September 12, 2001, Section A, Page 2Buy Reprints View on timesmachine TimesMachine is an exclusive benefit for home delivery and digital subscribers.
In a desperately needed dose of hope during a long night of frustration, two men were pulled alive from beneath 30 feet of debris near the World Trade Center. But even that small victory came at an awful price: Doctors needed to amputate the leg of at least one of the men in order to free him, the authorities said.
Officials said the men were law enforcement officers, but it was unclear early this morning whether the men were firefighters or Port Authority police officers.
''At least there is some hope we can get more people out,'' Mayor Rudolph W. Giuliani said in confirming the rescue.
There were other moments of light during an evening of emotional darkness that doctors said called for more skill in handling body bags than surgical tools.
A man, barely clinging to life, was found beneath the debris in the basement of the north tower. Six or seven firefighters, huddled for four hours in an open space beneath the twisted remains of 1 World Trade Center, were saved and treated at St. Vincent's Manhattan Hospital.
And well past midnight, firefighters struggled to reach some more people pinned in the basement of the north tower. The office workers were said to have communicated with colleagues above ground, perhaps by cell phone, helping rescue crews pinpoint their whereabouts. Two dozen doctors were rushed to the area as firefighters continued digging.
Laboring under lights powered by emergency generators, more than 1,000 firefighters and other rescue workers stepped up the pressing search for survivors last night, urgently but methodically sifting through tons of twisted rubble around the World Trade Center.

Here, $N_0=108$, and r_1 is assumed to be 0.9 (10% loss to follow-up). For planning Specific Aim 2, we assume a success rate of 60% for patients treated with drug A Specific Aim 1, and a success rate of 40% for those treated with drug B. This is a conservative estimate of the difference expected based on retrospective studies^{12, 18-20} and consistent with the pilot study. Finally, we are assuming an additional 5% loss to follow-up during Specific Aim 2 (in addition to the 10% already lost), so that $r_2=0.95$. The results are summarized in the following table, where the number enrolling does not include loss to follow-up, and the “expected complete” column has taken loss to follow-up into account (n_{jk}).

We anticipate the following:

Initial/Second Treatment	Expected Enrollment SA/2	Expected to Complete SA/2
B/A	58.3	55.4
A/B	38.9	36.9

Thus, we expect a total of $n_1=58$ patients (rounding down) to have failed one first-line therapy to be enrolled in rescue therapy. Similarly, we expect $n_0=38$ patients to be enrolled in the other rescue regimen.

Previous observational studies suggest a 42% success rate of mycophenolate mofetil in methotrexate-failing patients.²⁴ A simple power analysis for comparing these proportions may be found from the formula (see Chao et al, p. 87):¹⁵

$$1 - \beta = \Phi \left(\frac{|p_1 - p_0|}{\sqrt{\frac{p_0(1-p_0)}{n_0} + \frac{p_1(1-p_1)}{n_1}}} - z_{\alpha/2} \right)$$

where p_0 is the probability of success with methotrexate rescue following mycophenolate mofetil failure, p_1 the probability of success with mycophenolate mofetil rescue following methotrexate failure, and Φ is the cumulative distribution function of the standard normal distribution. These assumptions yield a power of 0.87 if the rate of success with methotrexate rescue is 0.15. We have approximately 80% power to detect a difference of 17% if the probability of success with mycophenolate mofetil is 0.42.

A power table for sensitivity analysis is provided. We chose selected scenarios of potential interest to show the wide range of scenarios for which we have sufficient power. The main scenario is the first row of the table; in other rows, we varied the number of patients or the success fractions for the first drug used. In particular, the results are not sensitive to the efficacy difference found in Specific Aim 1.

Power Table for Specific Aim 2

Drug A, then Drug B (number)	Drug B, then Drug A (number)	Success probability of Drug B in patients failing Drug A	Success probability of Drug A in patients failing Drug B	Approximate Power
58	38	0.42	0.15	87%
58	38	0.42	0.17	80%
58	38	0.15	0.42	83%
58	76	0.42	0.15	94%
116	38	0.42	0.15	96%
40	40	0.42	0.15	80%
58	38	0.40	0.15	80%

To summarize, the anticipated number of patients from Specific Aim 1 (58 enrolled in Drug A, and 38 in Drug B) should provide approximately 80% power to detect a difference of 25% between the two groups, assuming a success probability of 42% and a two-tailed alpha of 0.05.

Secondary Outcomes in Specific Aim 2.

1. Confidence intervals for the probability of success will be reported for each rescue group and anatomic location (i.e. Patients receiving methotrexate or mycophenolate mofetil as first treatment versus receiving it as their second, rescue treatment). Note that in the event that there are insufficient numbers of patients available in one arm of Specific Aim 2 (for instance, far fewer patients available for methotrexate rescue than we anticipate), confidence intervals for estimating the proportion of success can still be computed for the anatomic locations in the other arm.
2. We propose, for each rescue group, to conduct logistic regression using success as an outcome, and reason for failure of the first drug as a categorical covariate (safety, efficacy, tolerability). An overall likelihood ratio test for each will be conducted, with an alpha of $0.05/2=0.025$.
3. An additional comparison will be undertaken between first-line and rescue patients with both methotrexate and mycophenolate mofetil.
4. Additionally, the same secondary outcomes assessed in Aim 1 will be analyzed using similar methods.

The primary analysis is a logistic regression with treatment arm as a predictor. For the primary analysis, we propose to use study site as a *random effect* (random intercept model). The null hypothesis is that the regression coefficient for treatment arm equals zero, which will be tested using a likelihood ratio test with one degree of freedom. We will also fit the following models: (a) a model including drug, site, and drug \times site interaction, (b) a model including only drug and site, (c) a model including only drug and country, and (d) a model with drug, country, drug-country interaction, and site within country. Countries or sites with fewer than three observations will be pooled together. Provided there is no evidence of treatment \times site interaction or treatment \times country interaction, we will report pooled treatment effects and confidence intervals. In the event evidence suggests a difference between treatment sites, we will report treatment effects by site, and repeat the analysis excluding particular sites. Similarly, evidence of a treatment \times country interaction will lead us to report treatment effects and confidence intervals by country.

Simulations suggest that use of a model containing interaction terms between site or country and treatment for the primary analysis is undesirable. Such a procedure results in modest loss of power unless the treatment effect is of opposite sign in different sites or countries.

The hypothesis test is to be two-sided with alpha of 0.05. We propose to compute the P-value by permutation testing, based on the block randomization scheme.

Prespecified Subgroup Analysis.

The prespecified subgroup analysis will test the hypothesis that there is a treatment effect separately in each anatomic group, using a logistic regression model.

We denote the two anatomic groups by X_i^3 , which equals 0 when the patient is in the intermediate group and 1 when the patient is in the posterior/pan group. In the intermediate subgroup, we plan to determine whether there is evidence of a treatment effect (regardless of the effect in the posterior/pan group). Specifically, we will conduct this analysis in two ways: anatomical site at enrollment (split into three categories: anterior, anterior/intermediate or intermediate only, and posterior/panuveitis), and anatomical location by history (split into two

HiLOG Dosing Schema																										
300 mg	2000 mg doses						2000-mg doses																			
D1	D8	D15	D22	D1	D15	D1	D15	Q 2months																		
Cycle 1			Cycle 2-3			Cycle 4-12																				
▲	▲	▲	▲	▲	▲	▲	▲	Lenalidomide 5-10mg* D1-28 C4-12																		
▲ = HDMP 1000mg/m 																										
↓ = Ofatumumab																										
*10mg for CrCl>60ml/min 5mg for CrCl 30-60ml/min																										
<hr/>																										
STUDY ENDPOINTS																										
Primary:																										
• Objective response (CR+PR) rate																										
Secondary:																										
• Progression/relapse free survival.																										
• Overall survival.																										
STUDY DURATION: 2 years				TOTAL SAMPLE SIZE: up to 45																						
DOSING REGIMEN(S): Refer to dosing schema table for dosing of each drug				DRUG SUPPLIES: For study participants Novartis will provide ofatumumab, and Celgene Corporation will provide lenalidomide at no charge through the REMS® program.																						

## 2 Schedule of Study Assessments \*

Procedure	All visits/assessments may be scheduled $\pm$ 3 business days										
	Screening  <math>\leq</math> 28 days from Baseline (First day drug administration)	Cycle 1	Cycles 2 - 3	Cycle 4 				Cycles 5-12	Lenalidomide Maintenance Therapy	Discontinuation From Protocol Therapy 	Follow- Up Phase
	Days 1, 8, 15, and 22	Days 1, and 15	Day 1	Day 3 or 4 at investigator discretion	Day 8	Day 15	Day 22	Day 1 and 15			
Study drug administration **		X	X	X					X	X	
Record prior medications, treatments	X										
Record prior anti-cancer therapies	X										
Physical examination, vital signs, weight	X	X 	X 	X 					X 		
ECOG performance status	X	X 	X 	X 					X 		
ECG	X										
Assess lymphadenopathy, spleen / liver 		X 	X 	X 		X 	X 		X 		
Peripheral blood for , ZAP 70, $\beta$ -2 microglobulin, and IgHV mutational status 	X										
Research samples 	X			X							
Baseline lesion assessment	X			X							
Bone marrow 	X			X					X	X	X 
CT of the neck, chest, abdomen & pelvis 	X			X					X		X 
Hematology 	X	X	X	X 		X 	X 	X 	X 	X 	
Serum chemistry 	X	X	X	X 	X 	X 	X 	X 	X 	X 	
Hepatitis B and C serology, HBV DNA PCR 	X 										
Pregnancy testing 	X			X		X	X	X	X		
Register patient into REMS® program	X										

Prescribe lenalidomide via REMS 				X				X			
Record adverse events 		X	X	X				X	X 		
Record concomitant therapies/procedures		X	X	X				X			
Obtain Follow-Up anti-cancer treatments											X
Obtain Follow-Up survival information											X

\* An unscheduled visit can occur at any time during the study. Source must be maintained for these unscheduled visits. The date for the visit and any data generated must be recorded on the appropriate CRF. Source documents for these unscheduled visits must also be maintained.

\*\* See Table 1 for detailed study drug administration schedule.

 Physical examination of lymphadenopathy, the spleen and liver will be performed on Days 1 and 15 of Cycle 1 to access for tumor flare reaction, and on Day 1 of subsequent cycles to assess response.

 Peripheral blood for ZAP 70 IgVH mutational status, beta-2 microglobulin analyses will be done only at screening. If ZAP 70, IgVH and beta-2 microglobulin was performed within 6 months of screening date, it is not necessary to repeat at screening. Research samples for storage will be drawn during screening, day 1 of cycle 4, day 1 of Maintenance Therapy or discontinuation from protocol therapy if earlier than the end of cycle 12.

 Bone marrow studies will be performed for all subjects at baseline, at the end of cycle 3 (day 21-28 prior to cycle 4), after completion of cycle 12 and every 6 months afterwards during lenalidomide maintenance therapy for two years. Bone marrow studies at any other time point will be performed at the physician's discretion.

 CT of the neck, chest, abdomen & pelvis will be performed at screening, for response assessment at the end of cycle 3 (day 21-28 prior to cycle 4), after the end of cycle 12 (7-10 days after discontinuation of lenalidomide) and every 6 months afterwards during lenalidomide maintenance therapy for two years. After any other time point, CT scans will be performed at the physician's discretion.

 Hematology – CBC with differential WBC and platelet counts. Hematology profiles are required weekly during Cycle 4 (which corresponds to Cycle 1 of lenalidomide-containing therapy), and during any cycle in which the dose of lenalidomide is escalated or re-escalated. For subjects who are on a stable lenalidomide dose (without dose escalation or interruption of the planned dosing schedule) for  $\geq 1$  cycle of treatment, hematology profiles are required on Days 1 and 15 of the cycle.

Rescue crews used diamond-chipped buzz saws to slice through the rubble, fearful to use acetylene torches because of fear of flammable gas. Some were equipped with infrared imaging cameras and others were using dogs to help search for signs of life. ''It's like pickup sticks,'' said one official, who said that they have to be careful not to dislodge the rubble in a way that would injure the people they are trying to rescue.
Asked how the rescue was going, Tony Rodrigo, a firefighter from the Bronx, was depressingly candid.
''It's not,'' Mr. Rodrigo said. ''I could see them,'' he said of people buried in the rubble, ''but I couldn't get them.''
Another firefighter said rescuers had resorted to digging through the debris with their hands, an excruciatingly slow operation that yielded only two or three bodies over a seemingly endless period.
''All we could do is pick up the rubble,'' the firefighter said.
The mood of the evening was evident at the Brooks Brothers store across the street from the trade center. Inside, the men's shirt department had been converted into a makeshift morgue. Outside, etched in the ash, were the words ''God bless America, land that we love.''